Now, growing up as I did on a farm in the middle of Kansas (a.k.a. "the middle of nowhere"), I'm fairly familiar with what thunder is. I'm also familiar with the concept of snow. But "thundersnow?" Despite the countless meteorologists and their bone-dry attempts to explain this rather rare atmospheric phenomenon, I was at a loss to understand how such a thing as thunder and lightning could coexist with something as radical as a full-blown, head-on, no-holds-barred, whiteout blizzard as was supposedly headed our way.

I had to turn to other sources. I had to look this up while I still had the chance. Fortunately, the storm hadn't hit yet, and so all of the doomsayers who were predicting massive power blackouts in the wake of strong winds and wet snow were--at least for now anyway--out of luck. As I sat at home, looking out the front windows at the first flakes of snow falling from the sky and blowing hither-and-thither in the frozen February air, I noted that I still had electricity. I still had heat. And I still had the internet. All of this was a good thing, I figured, and a thing to take advantage of while I could.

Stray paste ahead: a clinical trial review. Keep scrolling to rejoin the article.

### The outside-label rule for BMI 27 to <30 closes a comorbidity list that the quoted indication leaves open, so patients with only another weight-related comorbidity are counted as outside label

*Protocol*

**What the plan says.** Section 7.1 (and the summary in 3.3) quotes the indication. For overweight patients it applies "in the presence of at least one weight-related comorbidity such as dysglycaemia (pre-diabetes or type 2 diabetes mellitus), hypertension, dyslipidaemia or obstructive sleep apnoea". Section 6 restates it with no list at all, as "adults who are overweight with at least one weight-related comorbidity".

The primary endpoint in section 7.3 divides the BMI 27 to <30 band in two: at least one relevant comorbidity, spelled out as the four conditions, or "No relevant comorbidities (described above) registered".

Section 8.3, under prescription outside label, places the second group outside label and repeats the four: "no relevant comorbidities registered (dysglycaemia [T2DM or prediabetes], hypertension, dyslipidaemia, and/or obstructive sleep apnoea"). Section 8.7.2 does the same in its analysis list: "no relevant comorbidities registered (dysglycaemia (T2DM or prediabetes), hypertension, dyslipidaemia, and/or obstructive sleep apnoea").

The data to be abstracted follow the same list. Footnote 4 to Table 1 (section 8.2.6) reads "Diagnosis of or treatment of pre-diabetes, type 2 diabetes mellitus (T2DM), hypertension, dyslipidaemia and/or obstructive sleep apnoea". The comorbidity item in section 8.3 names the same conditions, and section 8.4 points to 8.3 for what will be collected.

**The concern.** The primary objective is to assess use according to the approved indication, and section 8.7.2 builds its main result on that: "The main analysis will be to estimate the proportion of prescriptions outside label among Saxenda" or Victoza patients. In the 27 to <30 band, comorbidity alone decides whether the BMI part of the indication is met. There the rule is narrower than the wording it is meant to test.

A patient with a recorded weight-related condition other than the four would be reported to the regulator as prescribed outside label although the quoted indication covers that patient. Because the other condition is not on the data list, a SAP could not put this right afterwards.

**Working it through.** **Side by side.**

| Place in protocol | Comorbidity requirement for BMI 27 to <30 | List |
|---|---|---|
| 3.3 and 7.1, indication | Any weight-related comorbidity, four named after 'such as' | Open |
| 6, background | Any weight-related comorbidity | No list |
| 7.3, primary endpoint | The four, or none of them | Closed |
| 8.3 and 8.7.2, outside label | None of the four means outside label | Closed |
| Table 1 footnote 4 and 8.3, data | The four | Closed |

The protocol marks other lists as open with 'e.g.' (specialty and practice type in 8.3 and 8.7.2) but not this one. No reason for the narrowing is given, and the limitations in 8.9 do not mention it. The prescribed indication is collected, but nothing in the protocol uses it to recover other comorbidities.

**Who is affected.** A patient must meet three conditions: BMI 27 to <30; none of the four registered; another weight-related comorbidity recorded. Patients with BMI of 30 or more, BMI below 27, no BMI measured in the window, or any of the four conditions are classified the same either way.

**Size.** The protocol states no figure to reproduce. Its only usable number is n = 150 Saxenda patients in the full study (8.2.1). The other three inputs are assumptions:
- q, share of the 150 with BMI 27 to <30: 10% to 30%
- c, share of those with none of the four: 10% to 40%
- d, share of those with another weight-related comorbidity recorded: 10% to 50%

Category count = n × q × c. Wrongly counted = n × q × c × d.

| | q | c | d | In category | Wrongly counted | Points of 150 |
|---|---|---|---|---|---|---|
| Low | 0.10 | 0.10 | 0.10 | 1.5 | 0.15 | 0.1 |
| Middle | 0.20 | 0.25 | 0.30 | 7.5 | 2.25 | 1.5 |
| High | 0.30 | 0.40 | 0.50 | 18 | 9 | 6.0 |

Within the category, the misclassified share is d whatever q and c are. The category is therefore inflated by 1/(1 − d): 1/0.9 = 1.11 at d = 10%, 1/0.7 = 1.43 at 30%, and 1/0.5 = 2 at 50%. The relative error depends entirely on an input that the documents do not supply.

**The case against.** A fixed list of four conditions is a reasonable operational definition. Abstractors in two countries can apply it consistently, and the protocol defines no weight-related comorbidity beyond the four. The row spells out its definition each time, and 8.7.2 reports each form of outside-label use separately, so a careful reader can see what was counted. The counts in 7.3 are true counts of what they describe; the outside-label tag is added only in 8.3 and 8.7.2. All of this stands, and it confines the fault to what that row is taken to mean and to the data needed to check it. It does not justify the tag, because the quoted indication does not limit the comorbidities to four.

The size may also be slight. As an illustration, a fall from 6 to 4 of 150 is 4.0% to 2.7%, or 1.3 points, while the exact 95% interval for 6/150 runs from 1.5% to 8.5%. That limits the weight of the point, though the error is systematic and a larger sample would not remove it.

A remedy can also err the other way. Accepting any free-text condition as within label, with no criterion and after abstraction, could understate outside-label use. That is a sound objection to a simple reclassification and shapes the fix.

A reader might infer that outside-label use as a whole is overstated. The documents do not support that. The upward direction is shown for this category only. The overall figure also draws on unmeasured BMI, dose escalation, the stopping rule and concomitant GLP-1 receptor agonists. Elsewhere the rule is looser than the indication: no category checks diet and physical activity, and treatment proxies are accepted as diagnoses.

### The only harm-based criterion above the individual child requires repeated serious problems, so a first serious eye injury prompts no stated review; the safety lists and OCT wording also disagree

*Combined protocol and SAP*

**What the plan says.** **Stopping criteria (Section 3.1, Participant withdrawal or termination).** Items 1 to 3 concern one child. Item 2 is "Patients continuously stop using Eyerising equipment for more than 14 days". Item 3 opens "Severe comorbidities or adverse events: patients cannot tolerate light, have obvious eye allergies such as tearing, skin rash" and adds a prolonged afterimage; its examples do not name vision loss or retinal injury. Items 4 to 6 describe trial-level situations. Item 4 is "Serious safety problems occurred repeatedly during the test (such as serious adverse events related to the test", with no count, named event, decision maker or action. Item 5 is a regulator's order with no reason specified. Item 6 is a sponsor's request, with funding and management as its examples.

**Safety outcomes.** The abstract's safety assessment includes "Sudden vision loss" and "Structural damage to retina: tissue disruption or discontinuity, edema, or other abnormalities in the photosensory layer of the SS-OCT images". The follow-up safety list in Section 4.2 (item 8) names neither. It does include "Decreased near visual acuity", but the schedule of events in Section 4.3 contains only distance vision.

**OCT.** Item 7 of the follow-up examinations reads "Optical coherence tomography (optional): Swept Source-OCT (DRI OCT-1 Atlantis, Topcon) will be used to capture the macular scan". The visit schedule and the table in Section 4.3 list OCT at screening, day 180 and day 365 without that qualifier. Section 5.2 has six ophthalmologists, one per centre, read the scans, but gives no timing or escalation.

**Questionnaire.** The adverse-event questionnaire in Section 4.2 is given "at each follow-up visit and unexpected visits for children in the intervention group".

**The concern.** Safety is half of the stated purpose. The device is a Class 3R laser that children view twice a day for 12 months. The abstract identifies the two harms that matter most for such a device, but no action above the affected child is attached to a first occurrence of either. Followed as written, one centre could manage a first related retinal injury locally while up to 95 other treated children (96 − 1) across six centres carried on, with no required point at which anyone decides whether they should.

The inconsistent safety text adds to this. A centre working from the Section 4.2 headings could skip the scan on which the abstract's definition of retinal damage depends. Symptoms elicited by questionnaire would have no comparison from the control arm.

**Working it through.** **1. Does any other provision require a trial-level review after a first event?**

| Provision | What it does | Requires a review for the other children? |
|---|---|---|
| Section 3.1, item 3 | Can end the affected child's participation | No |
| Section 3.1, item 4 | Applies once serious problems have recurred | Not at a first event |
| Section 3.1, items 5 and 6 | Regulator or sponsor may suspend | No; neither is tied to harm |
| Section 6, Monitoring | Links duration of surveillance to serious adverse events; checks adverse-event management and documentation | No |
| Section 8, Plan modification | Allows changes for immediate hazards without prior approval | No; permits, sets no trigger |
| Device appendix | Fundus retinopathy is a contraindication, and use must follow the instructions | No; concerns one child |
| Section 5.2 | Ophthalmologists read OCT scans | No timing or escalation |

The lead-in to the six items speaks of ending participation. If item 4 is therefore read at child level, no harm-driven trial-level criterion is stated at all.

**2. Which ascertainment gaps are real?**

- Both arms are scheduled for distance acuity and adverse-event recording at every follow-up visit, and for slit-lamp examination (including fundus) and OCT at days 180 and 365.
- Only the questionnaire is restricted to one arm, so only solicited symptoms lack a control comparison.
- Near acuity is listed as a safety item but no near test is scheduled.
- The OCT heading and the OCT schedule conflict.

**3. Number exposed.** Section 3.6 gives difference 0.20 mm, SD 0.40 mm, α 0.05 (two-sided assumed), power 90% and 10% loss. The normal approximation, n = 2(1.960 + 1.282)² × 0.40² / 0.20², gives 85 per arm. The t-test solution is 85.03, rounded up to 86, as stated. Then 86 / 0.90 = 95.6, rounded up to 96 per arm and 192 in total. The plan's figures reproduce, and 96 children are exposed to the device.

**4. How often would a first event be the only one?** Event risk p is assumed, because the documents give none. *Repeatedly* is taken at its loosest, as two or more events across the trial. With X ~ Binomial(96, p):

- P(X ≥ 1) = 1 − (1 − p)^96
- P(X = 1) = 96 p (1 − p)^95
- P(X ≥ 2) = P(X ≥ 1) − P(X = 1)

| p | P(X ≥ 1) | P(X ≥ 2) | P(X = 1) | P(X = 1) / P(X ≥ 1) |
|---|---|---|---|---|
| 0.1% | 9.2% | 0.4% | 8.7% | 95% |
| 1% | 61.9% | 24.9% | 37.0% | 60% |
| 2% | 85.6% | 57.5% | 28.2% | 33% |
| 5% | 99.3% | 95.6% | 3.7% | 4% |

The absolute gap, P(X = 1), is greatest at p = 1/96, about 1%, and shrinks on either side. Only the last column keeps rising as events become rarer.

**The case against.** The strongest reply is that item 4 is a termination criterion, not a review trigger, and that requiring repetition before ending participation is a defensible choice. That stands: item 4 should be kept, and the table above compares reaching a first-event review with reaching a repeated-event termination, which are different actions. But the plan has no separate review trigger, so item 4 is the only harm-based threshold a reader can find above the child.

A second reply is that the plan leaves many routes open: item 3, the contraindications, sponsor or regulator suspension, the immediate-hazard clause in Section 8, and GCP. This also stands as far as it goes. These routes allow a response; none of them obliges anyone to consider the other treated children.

I flipped open my laptop, logged on, and typed in the keyword search: thundersnow. Of course, our friends at Wikipedia (the inimitable font of knowledge that it is) were quick to answer my questions.

The term "thundersnow," as it turns out, refers to " a rare kind of thunderstorm with snow falling as the primary precipitation instead of rain" (

*[Aside: Thank you, once again, Wikipedia.]

But of course there was more. A lot more, as it turns out. It seems that while thundersnow is, indeed, that most rare of events in all things meteorological, it has obviously happened before. And one of the places it seems to occur the most--in that off-chance that it does happen--is around the Great Lakes area of the United States and Canada, famous as those areas are for producing their "lake-effect snows."

*[Aside: Lake Michigan. Chicago. Home of the Brookfield Zoo. Home of sad and depressed bears in their fake habitats. Also home of sad and depressed Bears football fans, as their beloved team lost this season in the second round of the playoffs to their much-hated nemesis to the north, Green Bay...also, interestingly, a city familiar with a Great Lake, and with snow, and with lake-effect snow...]

I turned back to my laptop and to Wikipedia and read on: